A recent glitch on Microsoft's download servers for brand new Windows Phone 7 applications has sparked widespread Internet chatter among developers and focused new attention on the best ways to protect smartphone apps from being hacked.
The MobileTechWorld Web site discovered that it was possible for registered developers with "unlocked" phones to download the basic code package, in Microsoft's XAP file format, directly from Microsoft's online servers, bypassing the company’s online Zune marketplace. The XAP "package" could then be subjected to a variety of well-known tools to break down the files into their constituent elements, including any data or intellectual property that the developer might want to keep hidden.
The ease of unpacking is due to the underlying foundation for Windows Phone 7 apps -- a version of Microsoft's .Net code framework. The application code runs in a virtual machine, which interprets it and makes calls to the underlying operating system. For WP7, the virtual machine is provided by either Microsoft Silverlight or Microsoft XNA Studio. From the outset, .Net applications, like those of other managed code environments such as Java (and by extension Android, among other mobile operating systems) have been easy to disassemble for experienced programmers.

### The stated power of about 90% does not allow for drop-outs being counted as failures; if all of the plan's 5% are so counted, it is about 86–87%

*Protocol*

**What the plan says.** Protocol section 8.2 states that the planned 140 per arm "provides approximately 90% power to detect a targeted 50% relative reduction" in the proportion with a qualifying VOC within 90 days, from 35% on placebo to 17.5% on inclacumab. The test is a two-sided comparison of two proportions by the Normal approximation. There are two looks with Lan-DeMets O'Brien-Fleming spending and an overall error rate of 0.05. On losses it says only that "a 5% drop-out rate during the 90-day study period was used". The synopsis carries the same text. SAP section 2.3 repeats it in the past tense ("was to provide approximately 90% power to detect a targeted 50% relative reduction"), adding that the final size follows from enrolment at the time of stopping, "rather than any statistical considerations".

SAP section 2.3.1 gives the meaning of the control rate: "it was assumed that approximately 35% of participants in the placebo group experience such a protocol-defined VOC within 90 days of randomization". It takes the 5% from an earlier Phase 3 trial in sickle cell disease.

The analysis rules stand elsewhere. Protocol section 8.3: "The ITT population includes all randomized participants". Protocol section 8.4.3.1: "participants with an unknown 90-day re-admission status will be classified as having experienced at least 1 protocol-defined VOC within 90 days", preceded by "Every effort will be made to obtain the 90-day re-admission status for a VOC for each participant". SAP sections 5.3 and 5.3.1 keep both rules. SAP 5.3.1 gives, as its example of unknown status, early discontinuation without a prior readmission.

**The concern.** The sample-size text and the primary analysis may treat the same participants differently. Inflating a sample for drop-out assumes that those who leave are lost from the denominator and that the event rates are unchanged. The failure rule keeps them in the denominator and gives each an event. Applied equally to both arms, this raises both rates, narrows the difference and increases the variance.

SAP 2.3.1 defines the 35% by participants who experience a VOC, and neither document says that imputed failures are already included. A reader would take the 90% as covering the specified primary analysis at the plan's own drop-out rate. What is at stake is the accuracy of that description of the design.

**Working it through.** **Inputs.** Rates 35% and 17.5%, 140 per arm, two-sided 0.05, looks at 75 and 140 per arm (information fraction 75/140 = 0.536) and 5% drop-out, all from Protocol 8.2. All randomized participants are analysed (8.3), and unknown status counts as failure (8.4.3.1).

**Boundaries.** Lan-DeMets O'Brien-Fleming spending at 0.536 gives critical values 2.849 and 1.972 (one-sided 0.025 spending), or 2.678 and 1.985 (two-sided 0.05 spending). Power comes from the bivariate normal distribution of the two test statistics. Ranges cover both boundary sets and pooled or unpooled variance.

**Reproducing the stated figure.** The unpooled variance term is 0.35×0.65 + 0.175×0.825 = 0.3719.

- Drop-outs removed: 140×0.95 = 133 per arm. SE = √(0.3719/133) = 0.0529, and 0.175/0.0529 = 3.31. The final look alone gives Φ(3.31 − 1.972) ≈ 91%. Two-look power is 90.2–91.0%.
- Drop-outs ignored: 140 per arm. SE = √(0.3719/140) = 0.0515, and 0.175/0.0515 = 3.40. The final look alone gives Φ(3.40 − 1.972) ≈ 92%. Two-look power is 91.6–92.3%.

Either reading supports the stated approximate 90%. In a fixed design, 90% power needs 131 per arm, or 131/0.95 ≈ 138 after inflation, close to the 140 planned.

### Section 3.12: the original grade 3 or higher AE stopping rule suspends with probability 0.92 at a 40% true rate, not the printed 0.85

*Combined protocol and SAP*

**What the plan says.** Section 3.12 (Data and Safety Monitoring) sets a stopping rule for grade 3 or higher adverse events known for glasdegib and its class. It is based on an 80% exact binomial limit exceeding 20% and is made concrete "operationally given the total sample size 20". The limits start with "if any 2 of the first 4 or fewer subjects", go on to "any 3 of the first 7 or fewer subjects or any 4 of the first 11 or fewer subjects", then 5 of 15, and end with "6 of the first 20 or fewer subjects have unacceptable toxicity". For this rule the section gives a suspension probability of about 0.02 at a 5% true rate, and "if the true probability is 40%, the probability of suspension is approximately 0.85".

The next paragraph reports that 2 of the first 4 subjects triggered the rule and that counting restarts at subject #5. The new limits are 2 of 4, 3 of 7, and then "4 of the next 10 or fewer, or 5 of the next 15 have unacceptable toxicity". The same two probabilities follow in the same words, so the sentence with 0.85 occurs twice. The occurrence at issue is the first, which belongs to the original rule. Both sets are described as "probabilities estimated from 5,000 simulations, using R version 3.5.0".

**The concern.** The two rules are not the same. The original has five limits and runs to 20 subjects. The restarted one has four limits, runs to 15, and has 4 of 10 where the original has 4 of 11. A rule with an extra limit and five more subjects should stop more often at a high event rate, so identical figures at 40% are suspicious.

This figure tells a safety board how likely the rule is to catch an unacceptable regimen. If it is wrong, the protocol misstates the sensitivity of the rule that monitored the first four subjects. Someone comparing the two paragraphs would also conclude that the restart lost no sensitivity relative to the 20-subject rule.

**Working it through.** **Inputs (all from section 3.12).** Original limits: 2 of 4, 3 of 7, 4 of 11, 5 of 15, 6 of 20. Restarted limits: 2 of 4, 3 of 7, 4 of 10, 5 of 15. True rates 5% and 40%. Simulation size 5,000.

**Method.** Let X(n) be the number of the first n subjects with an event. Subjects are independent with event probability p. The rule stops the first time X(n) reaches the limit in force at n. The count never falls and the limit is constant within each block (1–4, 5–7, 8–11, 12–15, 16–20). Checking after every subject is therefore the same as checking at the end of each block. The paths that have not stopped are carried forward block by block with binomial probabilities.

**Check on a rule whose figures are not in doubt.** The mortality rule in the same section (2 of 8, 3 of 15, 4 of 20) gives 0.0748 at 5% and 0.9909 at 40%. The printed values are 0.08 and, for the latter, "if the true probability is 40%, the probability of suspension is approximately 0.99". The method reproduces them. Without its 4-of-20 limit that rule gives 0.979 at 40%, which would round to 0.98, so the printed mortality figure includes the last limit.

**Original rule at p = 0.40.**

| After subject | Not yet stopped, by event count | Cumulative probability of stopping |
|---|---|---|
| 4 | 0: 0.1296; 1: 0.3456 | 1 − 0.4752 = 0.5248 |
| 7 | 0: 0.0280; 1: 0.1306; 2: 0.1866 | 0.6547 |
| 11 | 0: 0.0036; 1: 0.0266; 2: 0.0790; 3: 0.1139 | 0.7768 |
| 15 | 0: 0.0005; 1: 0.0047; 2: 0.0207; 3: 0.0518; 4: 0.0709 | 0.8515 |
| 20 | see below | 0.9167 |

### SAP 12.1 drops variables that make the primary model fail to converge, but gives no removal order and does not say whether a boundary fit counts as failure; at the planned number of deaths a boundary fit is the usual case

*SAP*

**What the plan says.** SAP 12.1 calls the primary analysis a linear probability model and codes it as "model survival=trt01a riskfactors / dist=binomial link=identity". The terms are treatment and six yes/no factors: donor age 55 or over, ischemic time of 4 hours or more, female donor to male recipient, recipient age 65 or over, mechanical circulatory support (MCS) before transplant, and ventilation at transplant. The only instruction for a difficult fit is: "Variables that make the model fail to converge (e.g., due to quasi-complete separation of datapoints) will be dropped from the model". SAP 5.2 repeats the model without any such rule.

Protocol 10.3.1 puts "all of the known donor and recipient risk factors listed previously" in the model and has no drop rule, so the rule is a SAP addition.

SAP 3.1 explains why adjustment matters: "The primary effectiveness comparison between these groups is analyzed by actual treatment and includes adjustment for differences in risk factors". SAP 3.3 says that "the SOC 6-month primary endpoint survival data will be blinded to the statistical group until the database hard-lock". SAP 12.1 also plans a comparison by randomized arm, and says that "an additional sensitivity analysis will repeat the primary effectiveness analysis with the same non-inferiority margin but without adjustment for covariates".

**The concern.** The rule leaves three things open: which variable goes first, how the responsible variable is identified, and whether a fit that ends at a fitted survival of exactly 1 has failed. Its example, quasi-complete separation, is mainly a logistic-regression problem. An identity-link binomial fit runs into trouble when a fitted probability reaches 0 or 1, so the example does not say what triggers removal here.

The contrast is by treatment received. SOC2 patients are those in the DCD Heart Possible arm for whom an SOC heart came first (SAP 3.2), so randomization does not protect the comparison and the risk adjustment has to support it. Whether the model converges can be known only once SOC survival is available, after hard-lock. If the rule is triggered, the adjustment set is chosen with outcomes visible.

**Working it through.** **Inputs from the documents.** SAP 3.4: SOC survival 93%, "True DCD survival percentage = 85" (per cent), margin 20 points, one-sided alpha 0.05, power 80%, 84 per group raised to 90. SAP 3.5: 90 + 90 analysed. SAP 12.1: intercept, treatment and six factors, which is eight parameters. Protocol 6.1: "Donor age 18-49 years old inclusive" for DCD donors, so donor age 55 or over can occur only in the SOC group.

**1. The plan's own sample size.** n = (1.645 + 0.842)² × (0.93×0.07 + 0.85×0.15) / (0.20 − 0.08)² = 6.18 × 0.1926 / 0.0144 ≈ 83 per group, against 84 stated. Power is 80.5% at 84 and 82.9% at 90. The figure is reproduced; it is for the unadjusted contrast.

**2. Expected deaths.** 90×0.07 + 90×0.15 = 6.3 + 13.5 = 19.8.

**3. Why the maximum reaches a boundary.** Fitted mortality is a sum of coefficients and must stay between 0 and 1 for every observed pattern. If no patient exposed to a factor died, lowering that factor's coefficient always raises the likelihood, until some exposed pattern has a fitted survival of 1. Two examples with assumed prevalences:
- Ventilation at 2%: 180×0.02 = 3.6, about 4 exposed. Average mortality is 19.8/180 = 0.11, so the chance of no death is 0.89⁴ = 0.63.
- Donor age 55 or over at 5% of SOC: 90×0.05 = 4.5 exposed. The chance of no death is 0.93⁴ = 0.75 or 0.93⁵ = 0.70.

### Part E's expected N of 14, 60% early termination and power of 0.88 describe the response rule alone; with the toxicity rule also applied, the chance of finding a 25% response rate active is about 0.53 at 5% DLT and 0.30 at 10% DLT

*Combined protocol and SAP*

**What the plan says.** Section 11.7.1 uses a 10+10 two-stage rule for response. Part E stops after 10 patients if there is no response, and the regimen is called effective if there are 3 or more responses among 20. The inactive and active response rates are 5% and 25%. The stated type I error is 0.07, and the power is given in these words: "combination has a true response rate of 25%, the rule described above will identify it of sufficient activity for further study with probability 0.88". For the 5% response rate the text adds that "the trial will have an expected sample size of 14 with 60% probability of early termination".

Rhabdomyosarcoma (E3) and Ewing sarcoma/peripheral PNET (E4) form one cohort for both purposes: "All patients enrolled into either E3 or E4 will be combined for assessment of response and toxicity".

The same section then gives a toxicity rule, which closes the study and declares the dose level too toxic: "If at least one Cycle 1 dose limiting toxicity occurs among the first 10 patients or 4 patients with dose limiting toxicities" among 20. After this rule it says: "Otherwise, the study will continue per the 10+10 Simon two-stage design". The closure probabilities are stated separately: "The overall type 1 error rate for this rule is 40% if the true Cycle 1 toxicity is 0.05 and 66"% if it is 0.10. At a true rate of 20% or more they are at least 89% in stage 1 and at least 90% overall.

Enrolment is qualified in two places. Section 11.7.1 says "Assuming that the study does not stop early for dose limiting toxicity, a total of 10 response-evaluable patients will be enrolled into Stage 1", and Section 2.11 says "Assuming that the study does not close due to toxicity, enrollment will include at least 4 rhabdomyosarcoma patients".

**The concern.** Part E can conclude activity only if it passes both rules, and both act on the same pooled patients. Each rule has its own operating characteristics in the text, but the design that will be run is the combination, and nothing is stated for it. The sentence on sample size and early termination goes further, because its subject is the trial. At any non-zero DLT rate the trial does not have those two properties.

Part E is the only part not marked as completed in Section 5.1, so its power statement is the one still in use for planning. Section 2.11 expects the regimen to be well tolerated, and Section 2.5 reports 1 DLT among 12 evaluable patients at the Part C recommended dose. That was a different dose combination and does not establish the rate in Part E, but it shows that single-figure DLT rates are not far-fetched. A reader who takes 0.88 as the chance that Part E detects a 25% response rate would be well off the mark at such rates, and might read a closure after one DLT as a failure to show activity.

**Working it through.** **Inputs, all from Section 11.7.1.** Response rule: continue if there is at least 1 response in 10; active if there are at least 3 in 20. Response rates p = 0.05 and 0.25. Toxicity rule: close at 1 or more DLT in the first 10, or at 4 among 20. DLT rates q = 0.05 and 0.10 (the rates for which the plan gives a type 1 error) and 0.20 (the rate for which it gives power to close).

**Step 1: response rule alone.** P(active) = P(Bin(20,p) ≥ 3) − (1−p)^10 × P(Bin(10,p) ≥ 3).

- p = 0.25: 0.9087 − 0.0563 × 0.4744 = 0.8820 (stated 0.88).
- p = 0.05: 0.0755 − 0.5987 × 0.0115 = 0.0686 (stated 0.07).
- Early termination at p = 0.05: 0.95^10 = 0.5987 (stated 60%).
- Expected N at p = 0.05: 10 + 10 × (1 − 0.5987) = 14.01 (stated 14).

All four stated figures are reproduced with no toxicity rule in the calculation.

“A WP7 XAP [pronounced ‘zap’] is nothing more than a zip file with an XML manifest in it,” says Kevin Hoffman, Windows developer and author. ".Net developers have always known that their applications…were subject to disassembly. Tools like ILDASM.EXE and Reflector have always allowed anyone with even a basic knowledge of .Net to crack open the file and, in many cases, read completely un-obscured source code."
Though .Net is unique to Microsoft, the overall application architecture is not. Pirated applications in the Android OS community are a long-standing problem, which some feel is getting worse. Google has taken a range of recent measures to make it more difficult. (See "Android software piracy rampant despite Google's efforts to curb.")